Closing date: 8 October 2012. Application / CV (Copy of ID and driver’s license where applicable) with covering letter must be submitted to the Municipal Manager at Postal Address: Private Bag X2, Ashton, 6715; E-mail: ; Fax: (023) 615 1563. Further information is available from the Manager: Human Resources at Tel (023) 615 8035 during normal office hours.
Recognise that? It’s from the Rocky Horror Picture Show.
Time is fleeting
Madness takes its toll…
I’ve been somewhat underwhelmed by the announcements about the closure of Cape Town Routes Unlimited (CTRU) — the Western Cape’s provincial tourism authority — and its incorporation into Wesgro — the provincial trade and investment promotion agency.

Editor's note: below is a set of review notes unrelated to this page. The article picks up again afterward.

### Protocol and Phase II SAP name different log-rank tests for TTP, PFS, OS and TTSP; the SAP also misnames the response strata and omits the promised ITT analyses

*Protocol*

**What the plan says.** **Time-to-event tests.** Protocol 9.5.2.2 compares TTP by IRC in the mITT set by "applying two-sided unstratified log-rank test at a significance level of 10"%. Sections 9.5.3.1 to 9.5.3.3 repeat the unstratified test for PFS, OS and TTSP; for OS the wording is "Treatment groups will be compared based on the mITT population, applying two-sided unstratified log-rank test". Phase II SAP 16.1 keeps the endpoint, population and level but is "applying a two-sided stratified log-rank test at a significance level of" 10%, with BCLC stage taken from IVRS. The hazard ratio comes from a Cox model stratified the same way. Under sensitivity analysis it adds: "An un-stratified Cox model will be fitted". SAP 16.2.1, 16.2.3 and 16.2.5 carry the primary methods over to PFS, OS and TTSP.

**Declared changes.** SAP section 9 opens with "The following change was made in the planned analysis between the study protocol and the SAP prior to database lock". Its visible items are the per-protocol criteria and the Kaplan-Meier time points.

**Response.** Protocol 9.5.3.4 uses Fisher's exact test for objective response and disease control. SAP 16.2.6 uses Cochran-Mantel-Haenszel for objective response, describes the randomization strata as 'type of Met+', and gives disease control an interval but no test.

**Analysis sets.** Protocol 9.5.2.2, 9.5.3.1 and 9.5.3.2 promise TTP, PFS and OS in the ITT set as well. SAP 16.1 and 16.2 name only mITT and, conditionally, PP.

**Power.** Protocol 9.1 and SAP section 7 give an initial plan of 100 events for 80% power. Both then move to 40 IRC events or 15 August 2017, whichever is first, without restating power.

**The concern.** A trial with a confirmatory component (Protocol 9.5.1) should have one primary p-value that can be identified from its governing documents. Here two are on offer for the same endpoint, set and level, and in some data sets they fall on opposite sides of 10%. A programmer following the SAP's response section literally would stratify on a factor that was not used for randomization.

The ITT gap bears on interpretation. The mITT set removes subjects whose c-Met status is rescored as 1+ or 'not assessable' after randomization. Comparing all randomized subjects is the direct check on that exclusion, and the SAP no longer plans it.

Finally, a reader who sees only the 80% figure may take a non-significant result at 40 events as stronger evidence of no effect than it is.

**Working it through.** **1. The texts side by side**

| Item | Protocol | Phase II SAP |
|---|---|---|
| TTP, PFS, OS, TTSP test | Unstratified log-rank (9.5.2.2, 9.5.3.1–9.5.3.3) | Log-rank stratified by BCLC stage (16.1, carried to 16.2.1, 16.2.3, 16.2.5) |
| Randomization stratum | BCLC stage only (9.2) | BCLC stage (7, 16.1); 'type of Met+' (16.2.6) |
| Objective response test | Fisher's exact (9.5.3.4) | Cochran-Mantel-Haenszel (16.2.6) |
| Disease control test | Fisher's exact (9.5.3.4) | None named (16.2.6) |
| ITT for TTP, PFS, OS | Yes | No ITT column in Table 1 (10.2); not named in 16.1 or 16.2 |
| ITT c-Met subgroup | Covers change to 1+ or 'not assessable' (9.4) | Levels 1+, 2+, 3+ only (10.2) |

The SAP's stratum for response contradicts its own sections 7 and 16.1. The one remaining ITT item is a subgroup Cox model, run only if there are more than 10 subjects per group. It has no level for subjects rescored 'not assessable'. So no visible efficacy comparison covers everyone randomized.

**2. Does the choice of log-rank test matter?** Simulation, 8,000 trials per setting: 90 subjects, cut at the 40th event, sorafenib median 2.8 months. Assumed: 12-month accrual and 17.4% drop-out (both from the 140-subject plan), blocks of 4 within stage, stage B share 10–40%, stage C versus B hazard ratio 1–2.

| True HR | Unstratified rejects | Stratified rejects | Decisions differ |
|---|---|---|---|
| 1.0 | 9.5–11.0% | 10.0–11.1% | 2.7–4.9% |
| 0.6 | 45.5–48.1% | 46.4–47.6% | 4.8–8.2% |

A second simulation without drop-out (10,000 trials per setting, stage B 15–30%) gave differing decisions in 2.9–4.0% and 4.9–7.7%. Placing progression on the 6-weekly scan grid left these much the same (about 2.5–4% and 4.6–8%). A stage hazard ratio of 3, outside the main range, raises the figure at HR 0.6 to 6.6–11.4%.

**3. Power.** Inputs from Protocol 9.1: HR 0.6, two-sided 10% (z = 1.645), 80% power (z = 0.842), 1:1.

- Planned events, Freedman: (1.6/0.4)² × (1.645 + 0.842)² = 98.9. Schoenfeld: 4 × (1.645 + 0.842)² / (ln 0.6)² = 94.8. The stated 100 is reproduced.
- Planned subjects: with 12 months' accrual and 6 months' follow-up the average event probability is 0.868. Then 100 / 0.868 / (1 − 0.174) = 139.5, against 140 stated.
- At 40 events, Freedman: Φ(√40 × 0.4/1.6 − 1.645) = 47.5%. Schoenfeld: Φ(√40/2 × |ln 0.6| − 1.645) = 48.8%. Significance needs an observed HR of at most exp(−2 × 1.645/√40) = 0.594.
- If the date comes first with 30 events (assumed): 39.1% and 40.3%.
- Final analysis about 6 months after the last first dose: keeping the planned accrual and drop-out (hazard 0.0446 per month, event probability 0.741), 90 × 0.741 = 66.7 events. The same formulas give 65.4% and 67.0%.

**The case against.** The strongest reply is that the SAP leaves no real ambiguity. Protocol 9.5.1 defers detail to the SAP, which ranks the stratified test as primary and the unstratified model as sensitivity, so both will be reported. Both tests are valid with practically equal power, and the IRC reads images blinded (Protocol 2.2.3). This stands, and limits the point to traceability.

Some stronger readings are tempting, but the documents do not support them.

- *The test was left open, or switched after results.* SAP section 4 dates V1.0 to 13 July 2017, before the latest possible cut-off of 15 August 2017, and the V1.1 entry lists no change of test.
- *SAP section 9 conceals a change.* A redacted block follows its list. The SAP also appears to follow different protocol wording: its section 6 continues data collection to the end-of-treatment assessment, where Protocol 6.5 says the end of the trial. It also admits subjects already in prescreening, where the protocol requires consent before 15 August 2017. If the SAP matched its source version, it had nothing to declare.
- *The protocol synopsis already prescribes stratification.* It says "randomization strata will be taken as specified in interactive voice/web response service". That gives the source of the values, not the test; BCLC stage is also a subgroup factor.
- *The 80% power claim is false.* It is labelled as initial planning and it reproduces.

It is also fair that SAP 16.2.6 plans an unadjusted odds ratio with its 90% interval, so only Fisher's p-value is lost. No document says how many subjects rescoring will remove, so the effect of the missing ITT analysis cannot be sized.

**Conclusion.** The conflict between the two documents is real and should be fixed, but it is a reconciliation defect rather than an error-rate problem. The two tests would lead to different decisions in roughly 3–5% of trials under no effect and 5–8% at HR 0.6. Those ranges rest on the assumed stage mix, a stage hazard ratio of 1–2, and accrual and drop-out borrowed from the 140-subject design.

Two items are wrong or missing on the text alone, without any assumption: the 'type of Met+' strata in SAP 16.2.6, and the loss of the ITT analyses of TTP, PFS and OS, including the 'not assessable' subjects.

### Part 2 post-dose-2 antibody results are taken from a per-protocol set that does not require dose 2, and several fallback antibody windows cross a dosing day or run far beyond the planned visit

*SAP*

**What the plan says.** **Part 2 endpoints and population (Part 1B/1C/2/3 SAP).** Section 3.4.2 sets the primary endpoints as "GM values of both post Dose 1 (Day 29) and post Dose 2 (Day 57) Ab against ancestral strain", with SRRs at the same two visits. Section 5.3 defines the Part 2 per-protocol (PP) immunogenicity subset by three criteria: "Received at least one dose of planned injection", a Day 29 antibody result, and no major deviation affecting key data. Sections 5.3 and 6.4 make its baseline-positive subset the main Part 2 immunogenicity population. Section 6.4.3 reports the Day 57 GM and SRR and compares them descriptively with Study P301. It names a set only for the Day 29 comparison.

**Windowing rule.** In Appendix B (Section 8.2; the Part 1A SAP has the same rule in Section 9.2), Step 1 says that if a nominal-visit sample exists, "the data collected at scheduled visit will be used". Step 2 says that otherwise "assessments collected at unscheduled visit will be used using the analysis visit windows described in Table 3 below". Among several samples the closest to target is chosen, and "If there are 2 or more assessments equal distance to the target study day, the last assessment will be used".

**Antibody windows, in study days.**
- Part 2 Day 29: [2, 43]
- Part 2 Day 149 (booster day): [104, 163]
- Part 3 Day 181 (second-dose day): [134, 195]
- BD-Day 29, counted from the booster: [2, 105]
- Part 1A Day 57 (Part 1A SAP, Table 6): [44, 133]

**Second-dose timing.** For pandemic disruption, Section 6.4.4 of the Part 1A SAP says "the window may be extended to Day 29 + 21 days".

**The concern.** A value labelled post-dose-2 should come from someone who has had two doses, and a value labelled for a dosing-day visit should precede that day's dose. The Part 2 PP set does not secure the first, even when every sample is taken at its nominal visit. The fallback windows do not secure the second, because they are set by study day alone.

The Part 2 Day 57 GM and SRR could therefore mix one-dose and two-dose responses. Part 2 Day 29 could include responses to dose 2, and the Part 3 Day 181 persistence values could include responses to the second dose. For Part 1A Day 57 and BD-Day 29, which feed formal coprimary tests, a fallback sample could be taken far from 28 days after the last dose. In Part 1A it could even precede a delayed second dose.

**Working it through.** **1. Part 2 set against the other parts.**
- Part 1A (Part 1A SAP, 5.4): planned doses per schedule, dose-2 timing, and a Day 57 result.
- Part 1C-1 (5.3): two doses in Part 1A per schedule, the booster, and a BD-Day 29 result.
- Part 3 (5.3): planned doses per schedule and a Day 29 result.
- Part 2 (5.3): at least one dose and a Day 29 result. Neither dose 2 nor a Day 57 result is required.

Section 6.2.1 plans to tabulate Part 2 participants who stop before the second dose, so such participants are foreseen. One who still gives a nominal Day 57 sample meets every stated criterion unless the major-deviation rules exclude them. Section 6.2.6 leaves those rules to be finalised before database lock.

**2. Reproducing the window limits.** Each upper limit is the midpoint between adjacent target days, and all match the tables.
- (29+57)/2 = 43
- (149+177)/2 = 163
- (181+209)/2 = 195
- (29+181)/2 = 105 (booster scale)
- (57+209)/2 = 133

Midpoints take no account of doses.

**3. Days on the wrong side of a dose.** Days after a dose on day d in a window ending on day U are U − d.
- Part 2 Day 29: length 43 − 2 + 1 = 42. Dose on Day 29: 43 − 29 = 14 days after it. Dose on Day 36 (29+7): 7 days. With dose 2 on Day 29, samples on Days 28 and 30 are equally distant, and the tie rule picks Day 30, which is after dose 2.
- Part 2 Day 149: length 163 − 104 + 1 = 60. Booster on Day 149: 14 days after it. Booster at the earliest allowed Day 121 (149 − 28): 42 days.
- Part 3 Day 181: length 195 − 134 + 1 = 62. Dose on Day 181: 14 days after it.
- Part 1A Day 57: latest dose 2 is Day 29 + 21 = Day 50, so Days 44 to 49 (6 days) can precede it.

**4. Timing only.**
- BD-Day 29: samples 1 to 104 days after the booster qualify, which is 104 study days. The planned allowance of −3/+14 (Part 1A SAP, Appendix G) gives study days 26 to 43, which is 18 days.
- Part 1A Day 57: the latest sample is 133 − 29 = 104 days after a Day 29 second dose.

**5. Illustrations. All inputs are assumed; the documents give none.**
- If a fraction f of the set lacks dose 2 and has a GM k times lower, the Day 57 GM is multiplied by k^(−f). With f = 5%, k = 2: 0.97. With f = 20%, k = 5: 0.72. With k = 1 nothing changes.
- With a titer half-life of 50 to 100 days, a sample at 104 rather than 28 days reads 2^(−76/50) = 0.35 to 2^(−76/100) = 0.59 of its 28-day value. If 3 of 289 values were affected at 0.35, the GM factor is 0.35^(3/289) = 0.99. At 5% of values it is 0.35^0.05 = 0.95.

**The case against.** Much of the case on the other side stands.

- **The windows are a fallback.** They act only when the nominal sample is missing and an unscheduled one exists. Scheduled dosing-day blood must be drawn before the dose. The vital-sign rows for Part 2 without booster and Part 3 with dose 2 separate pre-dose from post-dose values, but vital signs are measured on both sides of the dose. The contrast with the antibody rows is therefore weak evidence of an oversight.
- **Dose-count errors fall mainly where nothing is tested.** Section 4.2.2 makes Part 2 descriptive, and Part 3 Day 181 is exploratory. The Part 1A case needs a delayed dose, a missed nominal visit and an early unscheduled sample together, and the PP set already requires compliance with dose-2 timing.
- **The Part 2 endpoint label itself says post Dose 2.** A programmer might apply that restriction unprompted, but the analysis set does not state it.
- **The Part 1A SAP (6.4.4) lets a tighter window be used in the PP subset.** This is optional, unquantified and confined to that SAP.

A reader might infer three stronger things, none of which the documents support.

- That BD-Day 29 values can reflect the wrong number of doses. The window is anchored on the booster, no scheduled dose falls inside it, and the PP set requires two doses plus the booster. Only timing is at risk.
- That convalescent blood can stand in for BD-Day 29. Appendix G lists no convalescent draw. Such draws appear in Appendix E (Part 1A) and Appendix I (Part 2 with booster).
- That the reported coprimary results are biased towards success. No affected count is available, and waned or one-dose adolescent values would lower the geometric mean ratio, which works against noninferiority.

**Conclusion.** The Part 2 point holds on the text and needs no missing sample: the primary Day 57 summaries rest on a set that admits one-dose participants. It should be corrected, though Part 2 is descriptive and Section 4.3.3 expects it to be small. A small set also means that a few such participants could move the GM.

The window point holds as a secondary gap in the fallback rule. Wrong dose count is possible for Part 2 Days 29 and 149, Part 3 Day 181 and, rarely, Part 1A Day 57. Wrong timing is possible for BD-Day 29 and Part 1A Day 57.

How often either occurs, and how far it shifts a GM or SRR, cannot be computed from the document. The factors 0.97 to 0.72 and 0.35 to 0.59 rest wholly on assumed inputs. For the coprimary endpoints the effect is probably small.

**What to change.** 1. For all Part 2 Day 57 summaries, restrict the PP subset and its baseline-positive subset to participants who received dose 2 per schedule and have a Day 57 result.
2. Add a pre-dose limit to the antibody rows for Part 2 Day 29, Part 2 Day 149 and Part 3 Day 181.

CTRU’s last media release on March 30 was a statement by Alan Winde, the provincial tourism minister, that he and the boards of CTRU and Wesgro had decided to incorporate trade, investment and tourism marketing under one roof from April 1.
On April 8, Wesgro issued a media release stating that this “would now be done by a single, ramped up executing agency to increase the province’s national and global competitiveness as a business and leisure destination.”
Why the italics? Someone has yet to demonstrate how the agency has been “ramped up.”
The decision to disband CTRU is the correct one. It was a fatally flawed structure from day one in 2003. It became worse as time went by, and this was illustrated in our 2007 interview with Lynne Brown — then the Western Cape’s tourism minister.